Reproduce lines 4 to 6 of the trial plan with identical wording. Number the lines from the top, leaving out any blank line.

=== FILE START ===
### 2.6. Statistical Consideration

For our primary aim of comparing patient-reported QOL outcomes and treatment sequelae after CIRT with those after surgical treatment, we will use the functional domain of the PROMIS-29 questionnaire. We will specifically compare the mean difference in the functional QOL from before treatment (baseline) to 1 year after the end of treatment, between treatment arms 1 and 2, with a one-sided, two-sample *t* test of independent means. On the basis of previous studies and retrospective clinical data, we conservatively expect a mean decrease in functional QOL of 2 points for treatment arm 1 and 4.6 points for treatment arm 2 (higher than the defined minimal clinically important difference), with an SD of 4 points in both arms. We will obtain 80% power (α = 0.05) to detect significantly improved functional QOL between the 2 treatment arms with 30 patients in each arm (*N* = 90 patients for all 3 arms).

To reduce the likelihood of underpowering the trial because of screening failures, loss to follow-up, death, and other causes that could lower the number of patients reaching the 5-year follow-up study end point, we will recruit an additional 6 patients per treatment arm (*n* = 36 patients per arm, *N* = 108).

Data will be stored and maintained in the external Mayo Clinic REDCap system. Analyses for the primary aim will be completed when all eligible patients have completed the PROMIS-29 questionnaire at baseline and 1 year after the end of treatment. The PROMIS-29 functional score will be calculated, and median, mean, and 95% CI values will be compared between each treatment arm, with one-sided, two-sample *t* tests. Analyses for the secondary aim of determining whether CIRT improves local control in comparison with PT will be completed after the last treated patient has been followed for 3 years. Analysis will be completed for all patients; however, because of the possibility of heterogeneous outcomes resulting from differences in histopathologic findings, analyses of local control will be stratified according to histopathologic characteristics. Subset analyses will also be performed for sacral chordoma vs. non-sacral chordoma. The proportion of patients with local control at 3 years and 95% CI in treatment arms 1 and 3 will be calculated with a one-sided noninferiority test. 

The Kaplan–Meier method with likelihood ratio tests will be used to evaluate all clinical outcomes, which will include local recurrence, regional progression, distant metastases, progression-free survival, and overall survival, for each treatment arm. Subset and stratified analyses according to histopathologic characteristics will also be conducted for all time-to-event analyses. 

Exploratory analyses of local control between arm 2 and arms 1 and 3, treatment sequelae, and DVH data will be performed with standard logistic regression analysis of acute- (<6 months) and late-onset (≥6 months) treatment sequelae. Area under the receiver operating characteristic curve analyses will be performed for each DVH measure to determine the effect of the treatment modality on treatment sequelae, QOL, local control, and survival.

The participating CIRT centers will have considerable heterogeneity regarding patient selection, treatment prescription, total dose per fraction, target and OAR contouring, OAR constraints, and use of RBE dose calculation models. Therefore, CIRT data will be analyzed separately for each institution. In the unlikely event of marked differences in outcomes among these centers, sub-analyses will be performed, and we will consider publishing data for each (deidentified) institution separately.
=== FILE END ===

Data will be stored and maintained in the external Mayo Clinic REDCap system. Analyses for the primary aim will be completed when all eligible patients have completed the PROMIS-29 questionnaire at baseline and 1 year after the end of treatment. The PROMIS-29 functional score will be calculated, and median, mean, and 95% CI values will be compared between each treatment arm, with one-sided, two-sample *t* tests. Analyses for the secondary aim of determining whether CIRT improves local control in comparison with PT will be completed after the last treated patient has been followed for 3 years. Analysis will be completed for all patients; however, because of the possibility of heterogeneous outcomes resulting from differences in histopathologic findings, analyses of local control will be stratified according to histopathologic characteristics. Subset analyses will also be performed for sacral chordoma vs. non-sacral chordoma. The proportion of patients with local control at 3 years and 95% CI in treatment arms 1 and 3 will be calculated with a one-sided noninferiority test. 

The Kaplan–Meier method with likelihood ratio tests will be used to evaluate all clinical outcomes, which will include local recurrence, regional progression, distant metastases, progression-free survival, and overall survival, for each treatment arm. Subset and stratified analyses according to histopathologic characteristics will also be conducted for all time-to-event analyses. 

Exploratory analyses of local control between arm 2 and arms 1 and 3, treatment sequelae, and DVH data will be performed with standard logistic regression analysis of acute- (<6 months) and late-onset (≥6 months) treatment sequelae. Area under the receiver operating characteristic curve analyses will be performed for each DVH measure to determine the effect of the treatment modality on treatment sequelae, QOL, local control, and survival.